Create Uncrackable Passphrases that Even NSA Can’t Crack

dice diceware
dice diceware

dice-dicewareDid thinking the most secure password takes out the best of you?? And, still, it seems that it is not sufficient. Your first crush’s name might appear safe to you, but is it?? If your computer is ever attacked or hacked, then it could be going against a supercomputer that could perform more than a trillion guesses per second. It does sound scary.

The simple solution is to leave passwords and go for ‘passphrases’. A passphrase is like an elder brother to a password. It is a string of letters or words acting as an encryption key; longer, thus more secure. So now there is just one problem. Choosing a strong passphrase. Picking your favorite serial’s character catchphrase or Shakespeare’s quote are not good enough when going up against such an adversary. Your documents encryption would be as secure as your passphrase.

Micah lee, a technology expert, has developed a method of procuring a password that would be almost impossible to crack for the brightest hackers and could even bring down NSA to its knees. Do not expect a gadget. Now, you just need a dice and you will get world’s most secure passphrase.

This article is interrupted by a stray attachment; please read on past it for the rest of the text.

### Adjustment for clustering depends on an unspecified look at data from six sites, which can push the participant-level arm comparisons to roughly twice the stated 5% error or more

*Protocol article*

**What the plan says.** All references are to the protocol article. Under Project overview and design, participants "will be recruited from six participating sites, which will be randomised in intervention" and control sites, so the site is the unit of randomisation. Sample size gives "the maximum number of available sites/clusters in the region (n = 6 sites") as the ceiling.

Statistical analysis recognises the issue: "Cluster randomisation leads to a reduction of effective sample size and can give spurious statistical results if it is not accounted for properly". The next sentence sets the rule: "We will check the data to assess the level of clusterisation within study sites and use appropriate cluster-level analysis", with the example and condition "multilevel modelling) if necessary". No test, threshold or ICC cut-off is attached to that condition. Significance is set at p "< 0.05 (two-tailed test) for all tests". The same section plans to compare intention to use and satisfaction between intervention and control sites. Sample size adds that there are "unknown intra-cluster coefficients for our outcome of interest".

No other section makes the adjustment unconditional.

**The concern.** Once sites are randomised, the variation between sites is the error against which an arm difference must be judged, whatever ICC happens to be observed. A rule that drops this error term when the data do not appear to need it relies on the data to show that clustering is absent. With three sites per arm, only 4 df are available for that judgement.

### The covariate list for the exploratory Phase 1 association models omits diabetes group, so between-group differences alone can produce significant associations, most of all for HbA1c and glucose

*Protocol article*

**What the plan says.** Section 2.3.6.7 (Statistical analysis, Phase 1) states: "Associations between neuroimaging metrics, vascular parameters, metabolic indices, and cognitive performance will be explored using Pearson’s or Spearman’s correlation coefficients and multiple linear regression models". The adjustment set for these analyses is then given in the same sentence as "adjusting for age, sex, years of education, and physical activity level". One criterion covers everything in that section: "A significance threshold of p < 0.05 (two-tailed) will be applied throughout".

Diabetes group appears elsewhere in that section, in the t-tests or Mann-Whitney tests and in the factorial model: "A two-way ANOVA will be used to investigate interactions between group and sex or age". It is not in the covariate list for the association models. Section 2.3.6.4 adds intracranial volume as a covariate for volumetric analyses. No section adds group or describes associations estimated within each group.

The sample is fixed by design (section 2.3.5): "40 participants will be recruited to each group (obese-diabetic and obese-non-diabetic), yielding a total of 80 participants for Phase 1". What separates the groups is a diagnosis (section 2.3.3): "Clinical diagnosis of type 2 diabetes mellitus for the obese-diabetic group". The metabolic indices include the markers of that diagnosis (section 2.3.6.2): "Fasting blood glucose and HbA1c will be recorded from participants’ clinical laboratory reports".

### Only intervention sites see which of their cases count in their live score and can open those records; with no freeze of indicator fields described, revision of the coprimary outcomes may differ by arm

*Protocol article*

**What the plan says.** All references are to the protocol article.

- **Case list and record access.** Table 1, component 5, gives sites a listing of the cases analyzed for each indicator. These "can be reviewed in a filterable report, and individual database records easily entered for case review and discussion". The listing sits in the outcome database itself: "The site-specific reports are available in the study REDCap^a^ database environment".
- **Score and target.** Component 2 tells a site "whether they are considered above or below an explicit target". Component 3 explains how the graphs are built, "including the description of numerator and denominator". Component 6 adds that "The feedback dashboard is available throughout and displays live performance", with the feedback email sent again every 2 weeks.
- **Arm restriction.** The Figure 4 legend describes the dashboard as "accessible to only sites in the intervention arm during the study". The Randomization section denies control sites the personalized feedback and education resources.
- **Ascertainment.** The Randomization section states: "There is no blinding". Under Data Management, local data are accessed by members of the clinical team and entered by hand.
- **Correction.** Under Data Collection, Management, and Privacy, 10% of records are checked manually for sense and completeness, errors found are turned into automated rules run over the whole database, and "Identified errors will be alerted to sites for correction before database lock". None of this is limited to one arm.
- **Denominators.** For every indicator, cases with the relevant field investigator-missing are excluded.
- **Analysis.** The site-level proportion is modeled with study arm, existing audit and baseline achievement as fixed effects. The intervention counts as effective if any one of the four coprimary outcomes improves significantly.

Lee terms it as Diceware technique, based on Diceware word list comprising of 7,776 English words each corresponding to a five digit number. Now just roll your dice and take five random numbers. The words generated from the list would be the first word of your passphrase. Repeat it 5 or 7 times to be on the safer side and make the best passphrase for yourself.

Lee writes at The Intercept

What you’re doing here is generating entropy, extracting true randomness from nature and turning it into numbers.

You’ll end up with something that looks like “bleak grout had zen ulcer thorny snag” that you can keep in your wallet and recite over and over again until you have it down. Even though it sounds like a task to remember, it’s a lot easier than trying to memorize a random string  such as d07;oj7MgLz’%v


As per Lee’s calculations

Using a seven-word passphrase, there’s only a one in 1,719,070,799,748,422,591,028,658,176 chance that someone could randomly pick your passphrase from the Diceware word list. Imagining that a computer is making one billion guesses per second of your password- it would still take an average of 27 million years for them to guess your passphrase.

This mathematical approach works on the principle of entropy or randomness, which creates more than a trillion possibilities for the hackers to guess the right passwords.

Well, this a long time to keep one’s documents safe. During the times when the password cracking and cyber security are of utmost importance, Micah Lee brings a sigh of relief to the people.

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